Technology has outpaced legislation when it comes to companies like Uber but Trenton has taken notice and is acting—whether Uber or its likeminded competition like it or not.Both the state Assembly and Senate are considering almost matching bills that would establish criteria for doing business for what are referred to as transportation network companies (TNCs), such as Uber, probably the most identifiable in the public’s eye right now, but also Lyft, Sidecar and Wings. Uber has expressed opposition to the bills for going too far and a representative from the state limousine association objects for not going far enough.These technology companies have established smartphone and tablet apps to connect paying riders with drivers and their usually privately owned vehicles.But those in the traditional livery transportation industry have objected that these companies are not as regulated and have an unfair advantage.“It’s now, it’s sexy and it’s in vogue,” maintained Jeff Shanker, president of the Limousine Association of New Jersey. “But in reality they’re doing the same thing as a limousine does, the same thing a taxi does—transportation from point A to point B. The only difference is they’re taking out the middle person, the dispatcher.”He stressed they should have to play by the same rules about property liability coverage and background checks for drivers.Lawmakers have acknowledged the disparity.“With the TNCs the market is basically unregulated,” noted Assemblyman Joseph Lagana, a Democrat representing the 38th District, taking in parts of Bergen and Passaic counties.The major issue for Lagana is “at the end of the day we have to protect the public.”To that end Lagana has sponsored Bill 3765 that would enact a series of regulations covering this relatively new way of operating a transportation service.The bill has been in the Assembly chamber’s Transportation Committee but added a number of amendments and is scheduled to return to the committee on March 19 for further consideration, according to Lagana.“This is an emerging technology. It’s not like a limousine service, it’s not like a taxi service. But it is,” said Lagana, who hopes to establish ground rules without unduly burdening this developing business model.“We’re not trying to over-regulate anybody,” Lagana said. “Essentially what we’re trying to do is put basic protections in place while at the same time ensuring the established livery service are not cast out as second class citizens.”Lagana is a lawyer who specializes in automobile and auto insurance-related matters. His sponsored bill would require these companies to register with the state; to have sufficient insurance acquired by the company, on a level required of limousine companies (which is higher than required of taxis), and on the drivers—even though they are driving their personal vehicles; and to have hired drivers get criminal background checks, register with the state Division of Motor Vehicles and receive a designated DMV identification.Uber’s Mohrer said last week his company already does background checks and provides insurance coverage for drivers, passengers and cars.Lagana said he has yet to see the insurance coverage Uber provides. As for the other provisions, the assemblyman said good for them but it should be required for all.As for possible regulations, Mohrer said last week the company is working with lawmakers to draft legislation “that makes sense.”Lagana said in his dealings with TNCs, “In my opinion, they’re not really in favor of any regulation.“But, obviously,” he continued, “That’s not acceptable.”Matthew Wing, a spokesman for Uber, said in an email on Wednesday, “This bill was written to protect the status quo and drive Uber out of New Jersey.”If this bill becomes law “it will take economic opportunities away from 5,000 New Jersey Uber-driver partners and prevent over 100,000 New Jersey residents from getting a safe, convenient ride, whenever they want, wherever they want, wherever they are,” Wing said.“We still have grave concerns,” Shanker said of this legislation, believing “public safety is still at risk” even with the provisions outlined in the bill.By John Burton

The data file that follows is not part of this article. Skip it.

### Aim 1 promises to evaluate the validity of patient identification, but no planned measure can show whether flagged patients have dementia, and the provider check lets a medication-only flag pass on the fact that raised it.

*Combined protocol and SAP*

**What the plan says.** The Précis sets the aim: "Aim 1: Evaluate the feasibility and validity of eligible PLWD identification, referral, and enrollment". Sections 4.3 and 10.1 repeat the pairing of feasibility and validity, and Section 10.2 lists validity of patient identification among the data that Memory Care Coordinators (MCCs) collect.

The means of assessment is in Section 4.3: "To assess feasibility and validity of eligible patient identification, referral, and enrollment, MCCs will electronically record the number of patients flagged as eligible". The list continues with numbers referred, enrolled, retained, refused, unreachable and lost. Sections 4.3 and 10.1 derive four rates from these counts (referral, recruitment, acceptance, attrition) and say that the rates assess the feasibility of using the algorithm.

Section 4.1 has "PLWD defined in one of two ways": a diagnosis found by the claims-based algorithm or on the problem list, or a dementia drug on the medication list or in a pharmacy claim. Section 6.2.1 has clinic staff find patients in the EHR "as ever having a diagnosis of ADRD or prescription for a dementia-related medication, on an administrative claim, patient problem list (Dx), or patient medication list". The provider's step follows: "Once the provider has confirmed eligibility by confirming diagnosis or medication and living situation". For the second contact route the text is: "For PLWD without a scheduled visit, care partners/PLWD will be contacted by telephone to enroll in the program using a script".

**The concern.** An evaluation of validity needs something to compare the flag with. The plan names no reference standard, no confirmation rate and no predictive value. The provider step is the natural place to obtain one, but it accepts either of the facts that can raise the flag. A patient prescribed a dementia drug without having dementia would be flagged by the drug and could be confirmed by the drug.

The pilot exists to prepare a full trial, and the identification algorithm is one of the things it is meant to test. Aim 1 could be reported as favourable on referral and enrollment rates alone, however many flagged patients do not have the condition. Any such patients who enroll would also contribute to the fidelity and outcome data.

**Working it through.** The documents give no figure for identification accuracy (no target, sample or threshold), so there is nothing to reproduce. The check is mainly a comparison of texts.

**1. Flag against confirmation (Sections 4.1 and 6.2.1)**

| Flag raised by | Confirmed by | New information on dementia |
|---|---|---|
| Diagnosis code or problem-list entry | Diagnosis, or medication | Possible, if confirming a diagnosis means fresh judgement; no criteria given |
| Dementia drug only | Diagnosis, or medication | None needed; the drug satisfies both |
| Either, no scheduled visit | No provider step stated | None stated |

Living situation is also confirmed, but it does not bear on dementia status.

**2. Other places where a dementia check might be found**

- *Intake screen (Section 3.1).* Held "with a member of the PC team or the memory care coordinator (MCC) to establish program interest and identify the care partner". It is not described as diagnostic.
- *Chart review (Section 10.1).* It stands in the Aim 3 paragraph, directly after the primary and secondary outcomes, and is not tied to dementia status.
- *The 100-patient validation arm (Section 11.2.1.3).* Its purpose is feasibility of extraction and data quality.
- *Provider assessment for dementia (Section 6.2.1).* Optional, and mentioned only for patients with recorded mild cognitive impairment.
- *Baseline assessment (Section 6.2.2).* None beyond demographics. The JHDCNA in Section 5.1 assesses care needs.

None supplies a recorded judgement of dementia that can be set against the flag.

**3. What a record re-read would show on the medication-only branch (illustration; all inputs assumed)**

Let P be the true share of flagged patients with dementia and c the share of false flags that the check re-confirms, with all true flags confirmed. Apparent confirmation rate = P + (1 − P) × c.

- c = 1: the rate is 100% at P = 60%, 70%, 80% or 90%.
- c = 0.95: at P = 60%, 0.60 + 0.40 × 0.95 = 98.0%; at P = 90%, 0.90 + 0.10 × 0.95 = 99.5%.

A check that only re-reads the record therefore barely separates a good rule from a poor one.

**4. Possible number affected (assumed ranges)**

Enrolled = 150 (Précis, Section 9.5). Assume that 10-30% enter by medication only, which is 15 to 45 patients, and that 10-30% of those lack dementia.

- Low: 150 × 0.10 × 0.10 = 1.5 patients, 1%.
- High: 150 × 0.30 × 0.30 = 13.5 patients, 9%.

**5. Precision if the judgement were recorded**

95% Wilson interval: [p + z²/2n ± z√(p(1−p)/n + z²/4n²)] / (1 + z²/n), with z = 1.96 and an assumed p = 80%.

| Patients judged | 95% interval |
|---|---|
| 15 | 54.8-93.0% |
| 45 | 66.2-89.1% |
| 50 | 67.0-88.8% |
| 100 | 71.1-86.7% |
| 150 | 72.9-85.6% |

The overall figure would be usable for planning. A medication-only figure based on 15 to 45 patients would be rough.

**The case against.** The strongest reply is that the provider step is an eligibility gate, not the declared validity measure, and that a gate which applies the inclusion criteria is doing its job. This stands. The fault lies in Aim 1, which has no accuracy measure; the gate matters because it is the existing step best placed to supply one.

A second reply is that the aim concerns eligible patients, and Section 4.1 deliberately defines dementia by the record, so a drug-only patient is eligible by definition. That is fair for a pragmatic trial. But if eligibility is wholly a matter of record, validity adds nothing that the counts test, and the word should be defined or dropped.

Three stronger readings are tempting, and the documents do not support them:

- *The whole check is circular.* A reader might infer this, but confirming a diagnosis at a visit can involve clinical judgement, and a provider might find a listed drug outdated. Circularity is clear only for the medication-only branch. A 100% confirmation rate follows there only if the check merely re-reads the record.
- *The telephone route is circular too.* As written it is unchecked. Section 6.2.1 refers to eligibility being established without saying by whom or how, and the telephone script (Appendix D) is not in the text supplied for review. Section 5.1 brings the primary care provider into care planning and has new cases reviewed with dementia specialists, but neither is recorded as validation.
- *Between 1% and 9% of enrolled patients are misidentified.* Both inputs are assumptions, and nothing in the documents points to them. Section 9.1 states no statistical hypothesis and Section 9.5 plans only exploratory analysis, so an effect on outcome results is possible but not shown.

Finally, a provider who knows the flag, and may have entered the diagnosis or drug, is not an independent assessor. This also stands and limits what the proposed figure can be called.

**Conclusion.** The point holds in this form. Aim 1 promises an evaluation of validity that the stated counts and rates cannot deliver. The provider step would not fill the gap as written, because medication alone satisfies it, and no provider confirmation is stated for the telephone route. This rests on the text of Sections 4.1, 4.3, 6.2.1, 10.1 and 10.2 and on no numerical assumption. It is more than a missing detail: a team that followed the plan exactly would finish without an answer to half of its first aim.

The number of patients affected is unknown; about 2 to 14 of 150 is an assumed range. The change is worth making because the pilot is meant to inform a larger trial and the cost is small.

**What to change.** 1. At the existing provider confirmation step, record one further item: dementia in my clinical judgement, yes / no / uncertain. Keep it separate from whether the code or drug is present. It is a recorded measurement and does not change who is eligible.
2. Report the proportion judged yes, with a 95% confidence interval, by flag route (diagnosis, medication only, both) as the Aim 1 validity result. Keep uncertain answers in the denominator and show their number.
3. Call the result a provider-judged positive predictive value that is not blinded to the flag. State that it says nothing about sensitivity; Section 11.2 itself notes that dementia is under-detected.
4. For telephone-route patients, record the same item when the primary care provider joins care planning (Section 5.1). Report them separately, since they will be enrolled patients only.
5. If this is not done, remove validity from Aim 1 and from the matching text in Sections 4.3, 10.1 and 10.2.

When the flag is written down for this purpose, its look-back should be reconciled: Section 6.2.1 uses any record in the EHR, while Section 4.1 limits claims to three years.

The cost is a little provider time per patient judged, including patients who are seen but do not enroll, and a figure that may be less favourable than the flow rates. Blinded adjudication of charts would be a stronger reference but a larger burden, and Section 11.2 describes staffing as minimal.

Trail Allstars watched Highlands score 10 runs in the final two innings to dump the host squad 12-5 at the BC Little League 9-10 Baseball Championships Tuesday at Andy Bilesky Park.The loss dropped the Trail Allstars record to 1-3.Hastings Allstars lead the standings with a 4-0 record after pounding Beacon Hill of Victoria 20-2.White Rock and Highlands are tied for second at 3-1 with Trail in fourth with Beacon Hill.Nelson’s Bryce Sookro singled in Noah Quinn for the first run for Trail. Sookro then scored as did Will Doerksen to give the hosts the early 3-0 lead.Highlands scored a single in the first and third before exploding for three in the fourth frame and seven runs in the fifth.Quinn took the loss on the mound for Trail while Jed Decooman was the pitcher of record for Highlands.Sookro, Darren Issel and Seamus Boyd of Nelson all finished with one RBI.Trail meets winless Dunbar Wednesday to conclude the round robin part of the tournament.In other games, White Rock faces Beacon Hill and Hastings meets Highland.The top four teams advance to the semi final round Friday with the two winners advancing to the final Saturday.